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After you are done with your changes you can merge your branch back to <code>master</code>. Since <code>master</code> could have changed in the meantime you should update your branch before merging and solve any possible conflicts.
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=== 5. Merge to Master ===
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-
After you are done with your changes you can merge your branch back to master. Since master could have
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changed in the meantime you should update your branch before merge and solve any possible conflicts.
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Switch into <code>myfeature</code> branch:
Switch into <code>myfeature</code> branch:
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</syntaxHighlight>
</syntaxHighlight>
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Get changes from master. Using rebase here will cause git to pull off the branch commits,
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Get changes from <code>master</code>. Using rebase here will cause git to pull off the branch commits, update the branch to <code>master</code>, then re-apply the commits. Conflicts are easier to fix in this direction than with a merge.
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update the branch to master, then re-apply the commits. Conflicts are easier to fix in this direction
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than with merge.
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<syntaxHighlight lang="bash">
<syntaxHighlight lang="bash">
$ git fetch
$ git fetch
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</syntaxHighlight>
</syntaxHighlight>
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Don't forget to remove your feature branch after successful merge. It's not needed anymore.
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Don't forget to remove your feature branch after a successful merge. It's not needed anymore.
<syntaxHighlight lang="bash">
<syntaxHighlight lang="bash">
$ git branch -d myfeature
$ git branch -d myfeature
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</syntaxHighlight>
</syntaxHighlight>
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=== 6. Create a Release Branch/Tag ===
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Delete <code>myfeature</code> branch on the <code>origin</code> remote:
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When doing a minor (alpha or beta) release create a tag at appropriate revision that bumps up the version number. In case of a major (final) release create a branch (e.g. <code>firebug1.10</code>)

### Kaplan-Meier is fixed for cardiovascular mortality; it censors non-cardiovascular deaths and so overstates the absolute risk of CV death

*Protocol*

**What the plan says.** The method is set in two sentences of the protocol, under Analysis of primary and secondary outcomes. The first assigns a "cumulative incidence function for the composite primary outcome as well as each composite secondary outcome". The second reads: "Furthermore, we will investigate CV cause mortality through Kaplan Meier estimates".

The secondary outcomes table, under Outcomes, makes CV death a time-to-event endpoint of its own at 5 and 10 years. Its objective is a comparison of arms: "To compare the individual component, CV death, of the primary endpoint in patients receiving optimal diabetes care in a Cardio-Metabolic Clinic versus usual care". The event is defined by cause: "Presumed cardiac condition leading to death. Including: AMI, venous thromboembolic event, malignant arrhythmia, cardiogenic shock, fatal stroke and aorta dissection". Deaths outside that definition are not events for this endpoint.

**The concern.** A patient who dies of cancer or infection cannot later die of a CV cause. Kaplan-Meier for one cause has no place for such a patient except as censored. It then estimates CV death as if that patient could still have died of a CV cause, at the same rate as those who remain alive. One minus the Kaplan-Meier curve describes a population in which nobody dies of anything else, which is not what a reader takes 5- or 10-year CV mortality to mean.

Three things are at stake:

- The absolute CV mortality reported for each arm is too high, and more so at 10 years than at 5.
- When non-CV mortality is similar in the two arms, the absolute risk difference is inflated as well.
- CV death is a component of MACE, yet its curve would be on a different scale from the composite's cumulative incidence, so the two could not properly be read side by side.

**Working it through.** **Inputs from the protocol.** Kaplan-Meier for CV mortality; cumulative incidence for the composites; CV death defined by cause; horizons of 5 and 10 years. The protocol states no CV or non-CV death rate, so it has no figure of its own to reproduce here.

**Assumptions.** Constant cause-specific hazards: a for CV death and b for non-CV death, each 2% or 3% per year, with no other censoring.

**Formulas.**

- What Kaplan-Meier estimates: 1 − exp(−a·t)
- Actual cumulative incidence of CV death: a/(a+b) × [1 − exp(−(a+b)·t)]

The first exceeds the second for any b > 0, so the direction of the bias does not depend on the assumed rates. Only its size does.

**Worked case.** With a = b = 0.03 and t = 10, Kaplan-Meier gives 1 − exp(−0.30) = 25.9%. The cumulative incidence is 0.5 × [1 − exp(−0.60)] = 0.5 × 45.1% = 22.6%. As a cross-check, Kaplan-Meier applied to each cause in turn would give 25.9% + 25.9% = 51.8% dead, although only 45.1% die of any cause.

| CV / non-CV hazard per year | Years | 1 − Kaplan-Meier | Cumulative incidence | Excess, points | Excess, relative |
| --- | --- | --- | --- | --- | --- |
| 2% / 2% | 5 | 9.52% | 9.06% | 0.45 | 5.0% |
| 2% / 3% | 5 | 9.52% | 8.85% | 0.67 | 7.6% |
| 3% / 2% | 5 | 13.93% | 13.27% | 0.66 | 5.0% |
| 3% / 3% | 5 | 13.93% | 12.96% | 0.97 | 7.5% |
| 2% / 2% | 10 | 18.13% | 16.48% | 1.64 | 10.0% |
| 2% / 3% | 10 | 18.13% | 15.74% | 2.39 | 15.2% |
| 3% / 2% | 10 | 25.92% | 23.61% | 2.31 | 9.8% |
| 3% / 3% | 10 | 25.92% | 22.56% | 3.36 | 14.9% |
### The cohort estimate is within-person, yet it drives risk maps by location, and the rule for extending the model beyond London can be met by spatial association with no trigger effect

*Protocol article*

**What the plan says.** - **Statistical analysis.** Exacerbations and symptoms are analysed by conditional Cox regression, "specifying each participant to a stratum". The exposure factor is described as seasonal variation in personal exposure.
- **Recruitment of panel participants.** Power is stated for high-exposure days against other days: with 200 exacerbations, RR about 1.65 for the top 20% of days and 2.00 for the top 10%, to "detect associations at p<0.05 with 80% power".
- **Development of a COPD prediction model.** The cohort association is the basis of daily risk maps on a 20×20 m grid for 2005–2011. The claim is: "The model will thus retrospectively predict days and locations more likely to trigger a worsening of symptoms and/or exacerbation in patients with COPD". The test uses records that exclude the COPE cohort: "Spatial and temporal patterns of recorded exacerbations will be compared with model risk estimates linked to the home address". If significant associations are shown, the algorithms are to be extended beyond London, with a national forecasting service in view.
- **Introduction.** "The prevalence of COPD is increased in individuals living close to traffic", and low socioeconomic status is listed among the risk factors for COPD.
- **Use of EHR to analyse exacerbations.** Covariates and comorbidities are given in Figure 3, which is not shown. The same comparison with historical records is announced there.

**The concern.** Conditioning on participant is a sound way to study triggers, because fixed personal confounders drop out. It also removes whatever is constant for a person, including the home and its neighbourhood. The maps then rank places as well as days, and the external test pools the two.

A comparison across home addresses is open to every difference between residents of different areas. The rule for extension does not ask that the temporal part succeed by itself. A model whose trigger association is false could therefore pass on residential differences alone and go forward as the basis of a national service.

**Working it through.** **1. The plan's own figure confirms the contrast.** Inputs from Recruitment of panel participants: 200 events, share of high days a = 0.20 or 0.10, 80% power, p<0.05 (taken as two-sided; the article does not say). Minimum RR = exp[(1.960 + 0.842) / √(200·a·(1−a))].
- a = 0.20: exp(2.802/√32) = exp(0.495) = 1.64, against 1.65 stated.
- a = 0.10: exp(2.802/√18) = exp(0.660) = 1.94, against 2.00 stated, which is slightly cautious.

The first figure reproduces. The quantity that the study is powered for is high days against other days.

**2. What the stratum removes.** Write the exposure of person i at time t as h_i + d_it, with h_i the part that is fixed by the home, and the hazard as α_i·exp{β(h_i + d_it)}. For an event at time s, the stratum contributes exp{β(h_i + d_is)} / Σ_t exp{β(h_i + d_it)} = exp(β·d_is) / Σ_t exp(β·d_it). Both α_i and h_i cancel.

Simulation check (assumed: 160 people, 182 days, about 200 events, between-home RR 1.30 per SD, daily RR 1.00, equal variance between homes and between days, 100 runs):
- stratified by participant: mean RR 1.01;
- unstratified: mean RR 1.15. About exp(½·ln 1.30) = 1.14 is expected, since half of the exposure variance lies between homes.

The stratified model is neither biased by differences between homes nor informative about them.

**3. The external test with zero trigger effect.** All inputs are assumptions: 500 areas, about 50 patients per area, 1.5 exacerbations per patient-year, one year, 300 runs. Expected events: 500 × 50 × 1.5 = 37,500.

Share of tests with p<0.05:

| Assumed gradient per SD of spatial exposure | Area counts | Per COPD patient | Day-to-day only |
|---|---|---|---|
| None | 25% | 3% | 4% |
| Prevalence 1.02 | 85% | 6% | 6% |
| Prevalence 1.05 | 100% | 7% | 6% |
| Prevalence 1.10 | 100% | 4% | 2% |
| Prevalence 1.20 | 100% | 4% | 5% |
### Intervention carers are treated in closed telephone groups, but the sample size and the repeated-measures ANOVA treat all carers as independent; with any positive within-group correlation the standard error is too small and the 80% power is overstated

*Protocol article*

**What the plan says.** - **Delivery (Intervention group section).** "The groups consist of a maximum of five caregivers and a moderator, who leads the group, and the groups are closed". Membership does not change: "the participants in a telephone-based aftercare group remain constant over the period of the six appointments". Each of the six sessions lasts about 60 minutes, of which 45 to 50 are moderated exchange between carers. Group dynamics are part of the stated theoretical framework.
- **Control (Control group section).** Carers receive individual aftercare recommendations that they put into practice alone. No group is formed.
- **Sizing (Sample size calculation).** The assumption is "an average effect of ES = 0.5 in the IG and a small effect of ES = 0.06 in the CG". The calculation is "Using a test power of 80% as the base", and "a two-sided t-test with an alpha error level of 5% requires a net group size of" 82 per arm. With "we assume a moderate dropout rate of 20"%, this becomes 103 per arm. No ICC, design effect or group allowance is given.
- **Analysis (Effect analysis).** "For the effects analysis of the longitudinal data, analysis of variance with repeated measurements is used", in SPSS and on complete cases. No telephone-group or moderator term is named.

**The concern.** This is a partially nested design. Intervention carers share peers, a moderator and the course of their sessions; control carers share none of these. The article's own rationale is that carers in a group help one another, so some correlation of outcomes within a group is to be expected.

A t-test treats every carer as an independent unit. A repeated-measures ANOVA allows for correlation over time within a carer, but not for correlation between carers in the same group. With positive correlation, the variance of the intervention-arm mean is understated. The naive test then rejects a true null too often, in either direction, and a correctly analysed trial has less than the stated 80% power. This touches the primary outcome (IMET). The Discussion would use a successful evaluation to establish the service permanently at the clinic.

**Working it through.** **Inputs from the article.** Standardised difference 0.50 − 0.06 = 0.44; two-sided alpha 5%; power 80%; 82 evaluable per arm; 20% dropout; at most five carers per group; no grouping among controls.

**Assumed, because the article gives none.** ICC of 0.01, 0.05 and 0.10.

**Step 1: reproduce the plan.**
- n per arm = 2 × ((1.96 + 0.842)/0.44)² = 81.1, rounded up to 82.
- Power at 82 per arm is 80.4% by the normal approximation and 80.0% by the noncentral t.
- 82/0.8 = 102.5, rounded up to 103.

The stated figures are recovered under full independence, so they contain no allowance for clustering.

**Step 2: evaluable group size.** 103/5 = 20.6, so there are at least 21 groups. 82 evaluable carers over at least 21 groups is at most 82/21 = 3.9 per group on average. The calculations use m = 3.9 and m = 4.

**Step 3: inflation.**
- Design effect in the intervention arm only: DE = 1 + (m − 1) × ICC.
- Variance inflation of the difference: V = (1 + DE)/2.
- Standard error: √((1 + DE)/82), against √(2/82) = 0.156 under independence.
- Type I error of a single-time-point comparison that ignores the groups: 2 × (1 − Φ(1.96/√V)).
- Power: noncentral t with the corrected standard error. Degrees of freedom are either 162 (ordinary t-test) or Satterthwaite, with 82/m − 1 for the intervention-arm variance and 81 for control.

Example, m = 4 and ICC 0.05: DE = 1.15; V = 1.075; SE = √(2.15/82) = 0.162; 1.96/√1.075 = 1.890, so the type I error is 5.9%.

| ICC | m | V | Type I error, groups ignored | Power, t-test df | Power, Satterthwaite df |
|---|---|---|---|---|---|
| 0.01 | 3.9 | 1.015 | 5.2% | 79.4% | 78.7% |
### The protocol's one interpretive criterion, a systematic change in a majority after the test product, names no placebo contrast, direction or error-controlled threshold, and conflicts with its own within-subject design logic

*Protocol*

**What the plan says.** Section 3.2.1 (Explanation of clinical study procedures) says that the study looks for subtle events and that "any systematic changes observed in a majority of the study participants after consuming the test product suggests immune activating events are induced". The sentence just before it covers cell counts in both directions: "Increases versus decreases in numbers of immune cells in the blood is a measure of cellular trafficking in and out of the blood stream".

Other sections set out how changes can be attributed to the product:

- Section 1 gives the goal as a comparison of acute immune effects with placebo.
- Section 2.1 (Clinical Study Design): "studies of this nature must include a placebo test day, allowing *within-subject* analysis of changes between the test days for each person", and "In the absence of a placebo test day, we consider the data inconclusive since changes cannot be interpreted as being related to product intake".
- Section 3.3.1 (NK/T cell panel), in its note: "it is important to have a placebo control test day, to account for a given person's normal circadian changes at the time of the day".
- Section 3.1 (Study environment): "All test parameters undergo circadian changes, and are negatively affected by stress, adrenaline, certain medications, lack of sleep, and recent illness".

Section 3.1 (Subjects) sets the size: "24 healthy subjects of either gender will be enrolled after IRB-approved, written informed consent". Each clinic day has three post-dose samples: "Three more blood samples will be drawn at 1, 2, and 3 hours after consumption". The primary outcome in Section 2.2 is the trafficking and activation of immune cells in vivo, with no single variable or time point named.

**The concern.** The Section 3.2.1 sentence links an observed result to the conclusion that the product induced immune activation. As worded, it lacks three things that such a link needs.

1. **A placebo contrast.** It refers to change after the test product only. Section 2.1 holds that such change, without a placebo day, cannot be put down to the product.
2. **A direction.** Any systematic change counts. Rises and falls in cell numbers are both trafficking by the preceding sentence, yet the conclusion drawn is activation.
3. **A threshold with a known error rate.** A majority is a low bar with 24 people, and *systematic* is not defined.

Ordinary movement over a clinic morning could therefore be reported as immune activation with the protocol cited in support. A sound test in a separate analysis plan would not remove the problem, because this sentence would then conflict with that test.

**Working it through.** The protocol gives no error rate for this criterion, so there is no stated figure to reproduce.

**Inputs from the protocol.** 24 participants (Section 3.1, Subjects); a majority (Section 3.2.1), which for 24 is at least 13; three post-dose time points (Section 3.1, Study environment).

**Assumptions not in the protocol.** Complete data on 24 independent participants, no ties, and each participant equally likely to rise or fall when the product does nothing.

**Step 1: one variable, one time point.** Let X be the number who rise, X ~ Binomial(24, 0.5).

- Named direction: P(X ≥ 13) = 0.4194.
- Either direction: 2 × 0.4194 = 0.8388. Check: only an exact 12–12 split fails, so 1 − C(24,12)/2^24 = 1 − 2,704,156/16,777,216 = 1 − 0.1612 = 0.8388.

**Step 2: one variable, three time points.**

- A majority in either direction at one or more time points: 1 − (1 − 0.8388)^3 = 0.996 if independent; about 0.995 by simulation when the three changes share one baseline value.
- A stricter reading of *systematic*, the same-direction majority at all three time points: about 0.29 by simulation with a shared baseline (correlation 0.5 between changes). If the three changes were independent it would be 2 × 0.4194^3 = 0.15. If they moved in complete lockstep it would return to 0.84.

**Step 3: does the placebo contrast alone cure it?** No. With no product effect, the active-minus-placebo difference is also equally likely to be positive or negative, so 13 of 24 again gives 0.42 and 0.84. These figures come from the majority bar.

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<syntaxHighlight lang="bash">
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$ git push origin :myfeature
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</syntaxHighlight>
 +
 
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=== 6. Create a release branch/tag ===
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When doing a minor (alpha or beta) release, create a tag at the appropriate revision that bumps up the version number. In the case of a major (final) release create a branch (e.g. <code>firebug1.11</code>).
Create minor version tag:
Create minor version tag:
<syntaxHighlight lang="bash">
<syntaxHighlight lang="bash">
$ ./bump-version.sh 1.10.0a5
$ ./bump-version.sh 1.10.0a5
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$ git commit -a -m "[firebug-1.10.0a5]"
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$ git commit -a -m "[firebug-1.11.0a5]"
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$ git tag 1.10.0a5
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$ git tag 1.11.0a5
$ git push --tags
$ git push --tags
</syntaxHighlight>
</syntaxHighlight>
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Create major version branch:
Create major version branch:
<syntaxHighlight lang="bash">
<syntaxHighlight lang="bash">
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$ git checkout branch firebug-1.10.0a5
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$ git checkout branch firebug-1.11.0a5
</syntaxHighlight>
</syntaxHighlight>